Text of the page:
Training Tomorrows Technicians


Tony Cahalane TV-Bay Magazine
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by Tony Cahalane
Issue 94 - October 2014

Ours is a hungry and demanding industry. It requires a constant supply of highly skilled and dedicated technicians who are willing to work hard, under often difficult circumstances, to help deliver the environment for production teams to thrive, in an ever-evolving media landscape and one where insecurity is often over fuelled. For those who choose television, the rewards are great - an exciting career which offers infinite opportunities and as much variety as you could want. It's not always easy but many of us wouldn't want it any other way.

However the flow of new blood into our side of the industry is stemming. There is definite shortage of young people entering the fold and, among those who do, it's becoming increasingly difficult to find individuals with the required depth of knowledge and skills to meet the rigorous demands.

In the past the two main broadcasting giants, BBC and ITV, would run their own high profile in-house training schemes - attracting the best of young talent. Their ability to offer on-the-job experience over a vast variety of programming meant that they produced highly skilled and experienced television technicians.

As these schemes have gradually disappeared over the years they have been replaced by either college-led courses or those run by industry training providers. Although well meant, what they lack is the depth of practical training on real productions. I don't believe they currently meet the business demands of our industry and I think the problem is one we should be facing together.

I may be traditional but I believe shadowing a fully trained practitioner is the best way of learning about this industry and to gain the kind of experience that most of our OB companies are looking for. As an industry it is our responsibility to train the next generation of talent to meet our needs. From conversations with peers I believe there is a shared understanding among senior technical OB managers that there is an urgent need for a standardised and structured training system and qualifications across the industry. That's why I think that a network or a partnership system, managed by the industry itself, would work best.

I have been passionate about training for years and have tried to nurture new talent. At NEP Cymru many of our best staff have been trained in-house by the company - on camera, sound, rigging as well as in resourcing. We take individuals on at entry level roles young people with no or very little basic college training. It takes up to 4 years to train them fully and the first 18 months are difficult as there is very little financial return to the company. Although it's definitely a worthwhile investment, it is undoubtedly a huge cost for individual companies to bear alone.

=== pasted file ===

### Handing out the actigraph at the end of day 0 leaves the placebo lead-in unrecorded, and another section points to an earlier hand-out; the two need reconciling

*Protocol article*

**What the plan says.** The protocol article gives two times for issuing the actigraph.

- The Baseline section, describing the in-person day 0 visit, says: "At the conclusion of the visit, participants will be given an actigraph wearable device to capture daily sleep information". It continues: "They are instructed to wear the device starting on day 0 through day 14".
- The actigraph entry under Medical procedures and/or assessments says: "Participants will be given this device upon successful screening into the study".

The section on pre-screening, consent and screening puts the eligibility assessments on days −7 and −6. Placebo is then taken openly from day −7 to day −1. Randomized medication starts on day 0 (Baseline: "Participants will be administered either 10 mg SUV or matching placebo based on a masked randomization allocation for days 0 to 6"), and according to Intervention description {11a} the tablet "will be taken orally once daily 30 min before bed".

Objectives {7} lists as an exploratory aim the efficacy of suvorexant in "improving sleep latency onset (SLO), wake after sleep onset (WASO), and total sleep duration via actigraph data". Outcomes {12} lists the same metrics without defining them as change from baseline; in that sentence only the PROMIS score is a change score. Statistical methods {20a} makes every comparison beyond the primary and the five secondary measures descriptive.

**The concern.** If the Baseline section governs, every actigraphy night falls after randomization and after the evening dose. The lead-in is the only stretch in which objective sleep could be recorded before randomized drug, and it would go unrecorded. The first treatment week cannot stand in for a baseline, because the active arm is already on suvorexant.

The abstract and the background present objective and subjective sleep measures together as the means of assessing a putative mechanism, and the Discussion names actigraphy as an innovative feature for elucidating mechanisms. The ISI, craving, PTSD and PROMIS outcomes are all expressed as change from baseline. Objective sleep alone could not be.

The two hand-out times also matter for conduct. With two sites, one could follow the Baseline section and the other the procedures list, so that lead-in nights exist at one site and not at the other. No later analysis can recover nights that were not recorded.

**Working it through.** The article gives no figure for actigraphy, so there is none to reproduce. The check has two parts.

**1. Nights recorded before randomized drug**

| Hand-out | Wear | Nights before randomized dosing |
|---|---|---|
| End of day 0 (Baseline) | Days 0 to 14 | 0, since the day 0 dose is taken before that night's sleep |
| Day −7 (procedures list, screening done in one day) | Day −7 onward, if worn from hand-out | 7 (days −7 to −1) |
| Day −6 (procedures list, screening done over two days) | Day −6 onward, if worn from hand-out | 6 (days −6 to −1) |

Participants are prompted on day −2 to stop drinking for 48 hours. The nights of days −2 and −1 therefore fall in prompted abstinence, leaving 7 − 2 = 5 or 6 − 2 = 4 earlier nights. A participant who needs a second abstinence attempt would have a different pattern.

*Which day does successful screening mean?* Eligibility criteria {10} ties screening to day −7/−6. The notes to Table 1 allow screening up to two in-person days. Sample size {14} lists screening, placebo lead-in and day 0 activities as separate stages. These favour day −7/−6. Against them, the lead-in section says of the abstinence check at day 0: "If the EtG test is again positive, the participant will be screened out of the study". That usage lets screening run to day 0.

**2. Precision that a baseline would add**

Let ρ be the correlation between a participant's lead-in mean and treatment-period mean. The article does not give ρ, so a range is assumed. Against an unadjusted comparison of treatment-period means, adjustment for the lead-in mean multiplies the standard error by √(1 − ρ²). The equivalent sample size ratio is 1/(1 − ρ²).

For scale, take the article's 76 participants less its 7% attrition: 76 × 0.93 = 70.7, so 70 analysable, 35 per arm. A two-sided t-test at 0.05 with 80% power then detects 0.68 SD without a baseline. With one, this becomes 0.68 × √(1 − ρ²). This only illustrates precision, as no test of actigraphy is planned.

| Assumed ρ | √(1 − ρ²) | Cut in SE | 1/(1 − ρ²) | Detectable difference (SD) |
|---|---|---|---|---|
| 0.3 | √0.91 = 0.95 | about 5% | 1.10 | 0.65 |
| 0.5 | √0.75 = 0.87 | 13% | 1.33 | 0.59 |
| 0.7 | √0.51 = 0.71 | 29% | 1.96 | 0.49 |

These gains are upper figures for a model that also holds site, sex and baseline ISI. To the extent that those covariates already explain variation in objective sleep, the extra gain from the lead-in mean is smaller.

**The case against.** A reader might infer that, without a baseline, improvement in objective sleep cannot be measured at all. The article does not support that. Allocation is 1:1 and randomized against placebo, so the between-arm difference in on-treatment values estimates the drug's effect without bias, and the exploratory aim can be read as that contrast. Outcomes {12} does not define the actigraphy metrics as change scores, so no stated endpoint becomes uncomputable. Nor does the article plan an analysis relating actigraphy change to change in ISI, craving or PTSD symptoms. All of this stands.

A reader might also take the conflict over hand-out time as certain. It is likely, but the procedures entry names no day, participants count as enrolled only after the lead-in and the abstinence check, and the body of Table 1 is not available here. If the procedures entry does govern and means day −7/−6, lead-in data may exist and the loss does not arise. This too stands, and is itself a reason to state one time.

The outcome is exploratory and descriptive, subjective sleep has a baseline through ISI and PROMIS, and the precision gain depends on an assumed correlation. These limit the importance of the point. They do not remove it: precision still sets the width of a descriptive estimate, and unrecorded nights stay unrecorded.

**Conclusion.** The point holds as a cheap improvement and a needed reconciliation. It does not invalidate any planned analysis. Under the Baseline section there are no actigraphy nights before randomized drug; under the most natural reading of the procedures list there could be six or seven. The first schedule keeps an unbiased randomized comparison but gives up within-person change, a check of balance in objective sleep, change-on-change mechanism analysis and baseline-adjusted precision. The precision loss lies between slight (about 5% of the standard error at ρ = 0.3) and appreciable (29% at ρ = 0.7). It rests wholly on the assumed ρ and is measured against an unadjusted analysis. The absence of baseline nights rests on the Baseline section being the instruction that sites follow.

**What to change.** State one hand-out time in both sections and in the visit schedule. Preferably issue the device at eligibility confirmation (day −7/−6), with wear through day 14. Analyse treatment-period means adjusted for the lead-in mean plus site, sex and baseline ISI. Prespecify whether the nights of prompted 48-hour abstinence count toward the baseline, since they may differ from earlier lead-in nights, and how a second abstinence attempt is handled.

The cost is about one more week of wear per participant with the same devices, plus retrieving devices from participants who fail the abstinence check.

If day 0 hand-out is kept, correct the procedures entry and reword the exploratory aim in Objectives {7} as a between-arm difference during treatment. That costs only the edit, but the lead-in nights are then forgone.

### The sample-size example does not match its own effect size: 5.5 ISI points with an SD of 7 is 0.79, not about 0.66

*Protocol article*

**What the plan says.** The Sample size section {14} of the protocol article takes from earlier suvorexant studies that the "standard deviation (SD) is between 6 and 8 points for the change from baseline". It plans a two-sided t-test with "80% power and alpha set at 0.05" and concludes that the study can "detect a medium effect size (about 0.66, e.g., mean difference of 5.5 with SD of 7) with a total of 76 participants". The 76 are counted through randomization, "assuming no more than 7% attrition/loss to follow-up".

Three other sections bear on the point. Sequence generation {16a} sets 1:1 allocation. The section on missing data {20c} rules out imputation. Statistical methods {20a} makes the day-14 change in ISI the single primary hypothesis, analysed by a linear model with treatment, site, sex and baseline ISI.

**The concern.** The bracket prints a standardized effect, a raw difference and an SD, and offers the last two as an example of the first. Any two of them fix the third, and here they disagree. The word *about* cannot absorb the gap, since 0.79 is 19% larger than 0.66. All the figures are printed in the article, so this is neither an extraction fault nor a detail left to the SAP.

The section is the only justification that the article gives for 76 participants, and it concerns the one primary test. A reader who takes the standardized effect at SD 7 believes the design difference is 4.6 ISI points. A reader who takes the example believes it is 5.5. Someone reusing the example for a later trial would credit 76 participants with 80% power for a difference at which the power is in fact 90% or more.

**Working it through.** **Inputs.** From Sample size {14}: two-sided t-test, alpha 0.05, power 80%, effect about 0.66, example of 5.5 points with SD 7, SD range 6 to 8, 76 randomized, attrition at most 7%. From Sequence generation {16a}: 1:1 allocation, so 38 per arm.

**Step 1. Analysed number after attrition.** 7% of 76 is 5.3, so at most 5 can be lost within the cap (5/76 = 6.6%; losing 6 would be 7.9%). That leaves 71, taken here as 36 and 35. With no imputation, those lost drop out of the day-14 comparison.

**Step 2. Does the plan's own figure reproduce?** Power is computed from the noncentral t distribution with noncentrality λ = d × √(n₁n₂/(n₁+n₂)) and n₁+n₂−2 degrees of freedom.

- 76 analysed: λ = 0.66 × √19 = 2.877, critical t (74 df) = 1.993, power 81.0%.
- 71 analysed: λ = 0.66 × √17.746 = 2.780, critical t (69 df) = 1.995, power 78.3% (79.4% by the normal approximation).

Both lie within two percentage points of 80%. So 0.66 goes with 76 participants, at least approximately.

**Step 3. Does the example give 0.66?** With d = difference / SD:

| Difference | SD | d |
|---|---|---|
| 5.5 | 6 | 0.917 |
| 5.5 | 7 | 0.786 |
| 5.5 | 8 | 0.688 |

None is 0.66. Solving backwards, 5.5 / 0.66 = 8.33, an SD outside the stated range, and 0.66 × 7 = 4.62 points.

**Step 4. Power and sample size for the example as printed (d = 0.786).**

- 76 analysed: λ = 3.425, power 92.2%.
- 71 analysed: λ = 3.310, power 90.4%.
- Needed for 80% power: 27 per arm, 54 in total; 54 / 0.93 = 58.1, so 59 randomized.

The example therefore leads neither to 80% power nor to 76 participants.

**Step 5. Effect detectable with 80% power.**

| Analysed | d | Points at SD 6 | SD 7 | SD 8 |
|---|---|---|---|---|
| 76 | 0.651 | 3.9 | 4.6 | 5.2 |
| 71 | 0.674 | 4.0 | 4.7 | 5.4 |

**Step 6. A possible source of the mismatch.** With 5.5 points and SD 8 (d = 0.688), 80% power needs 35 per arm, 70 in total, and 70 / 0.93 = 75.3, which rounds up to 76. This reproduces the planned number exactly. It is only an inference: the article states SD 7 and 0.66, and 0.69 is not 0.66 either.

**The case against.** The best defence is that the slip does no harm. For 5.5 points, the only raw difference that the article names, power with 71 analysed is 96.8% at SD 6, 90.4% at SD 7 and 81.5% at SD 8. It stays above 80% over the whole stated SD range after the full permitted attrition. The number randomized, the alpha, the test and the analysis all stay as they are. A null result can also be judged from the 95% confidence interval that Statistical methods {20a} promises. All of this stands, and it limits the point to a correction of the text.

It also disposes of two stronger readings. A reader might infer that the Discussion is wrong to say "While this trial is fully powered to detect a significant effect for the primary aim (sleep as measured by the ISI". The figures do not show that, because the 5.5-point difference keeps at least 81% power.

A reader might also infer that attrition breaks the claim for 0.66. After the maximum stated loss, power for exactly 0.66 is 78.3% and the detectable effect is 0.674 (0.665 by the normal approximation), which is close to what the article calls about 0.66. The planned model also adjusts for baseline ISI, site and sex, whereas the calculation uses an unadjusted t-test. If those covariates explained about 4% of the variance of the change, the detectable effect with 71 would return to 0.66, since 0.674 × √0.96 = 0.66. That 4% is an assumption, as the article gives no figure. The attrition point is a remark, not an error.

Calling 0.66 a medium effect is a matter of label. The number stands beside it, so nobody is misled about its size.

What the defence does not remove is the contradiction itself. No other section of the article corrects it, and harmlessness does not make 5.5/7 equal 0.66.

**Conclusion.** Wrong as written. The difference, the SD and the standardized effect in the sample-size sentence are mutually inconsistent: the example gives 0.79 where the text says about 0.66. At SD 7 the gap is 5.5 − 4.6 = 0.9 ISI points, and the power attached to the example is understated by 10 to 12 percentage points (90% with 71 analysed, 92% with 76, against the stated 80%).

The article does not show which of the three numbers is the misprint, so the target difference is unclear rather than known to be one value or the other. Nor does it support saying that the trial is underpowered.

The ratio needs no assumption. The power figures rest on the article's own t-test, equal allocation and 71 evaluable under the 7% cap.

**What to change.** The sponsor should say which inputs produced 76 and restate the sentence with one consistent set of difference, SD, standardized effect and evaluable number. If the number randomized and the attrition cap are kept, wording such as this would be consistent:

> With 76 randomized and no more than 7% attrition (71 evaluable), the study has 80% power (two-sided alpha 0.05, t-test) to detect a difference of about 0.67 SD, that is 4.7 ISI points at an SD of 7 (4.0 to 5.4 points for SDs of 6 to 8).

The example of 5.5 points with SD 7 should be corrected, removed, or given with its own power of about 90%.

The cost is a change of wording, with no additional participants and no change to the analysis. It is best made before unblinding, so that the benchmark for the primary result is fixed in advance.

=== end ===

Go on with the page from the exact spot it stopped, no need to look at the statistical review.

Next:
Recently NEP Cymru supported Glasgow 2014 Host Broadcaster Training Initiative (HBTI) on Big Dance 2014 - part of which saw dancers performing simultaneously in London's Trafalgar Square and outside Sydney Opera House and Glasgow's Concert Hall. The scheme is designed to help Scottish students gain hands on practical training in live broadcast, creative production and technology-based roles. NEP Cymru worked alongside Commonwealth Games host broadcaster SVGTV on the scheme, led by Scottish training provide Creative Loop. We will also be offering students taking part in the HBTI the opportunity to gain additional experience through working on our OB facilities covering the SPFL matches during the coming football season in conjunction with Sunset & Vine Scotland. This Scottish training model seems to offer exactly what is needed.

I've also just begun to work with a new training committee panel headed up by Peter Taylor from the BBC, to develop industry-led apprenticeships. The panel are investigating different ways of implementing schemes that provide "real-life" experiences. It's crucial that trainees are offered experiences alongside fully trained practitioners. The aim is to develop courses which meet real industry needs, decided by those within the industry.

Such courses require a commitment by enough OB facilities companies to work together, fuelled by a genuine desire to see a standardised training system.

Companies would need to share the effort fairly with a common acceptance that all will contribute, either financially or by providing resources such as trucks and placements. There is need for greater, stronger partnerships between broadcasters, OB companies and training providers to help provide such courses.

We would all benefit from increasing the size of the talent pool so we should share the responsibility of training the next generation of skilled and creative technicians. The wider their experience, the more useful and adaptable they will become to meet our industry needs. Collaboration on this is the only way forward.


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Contributing Author Tony Cahalane

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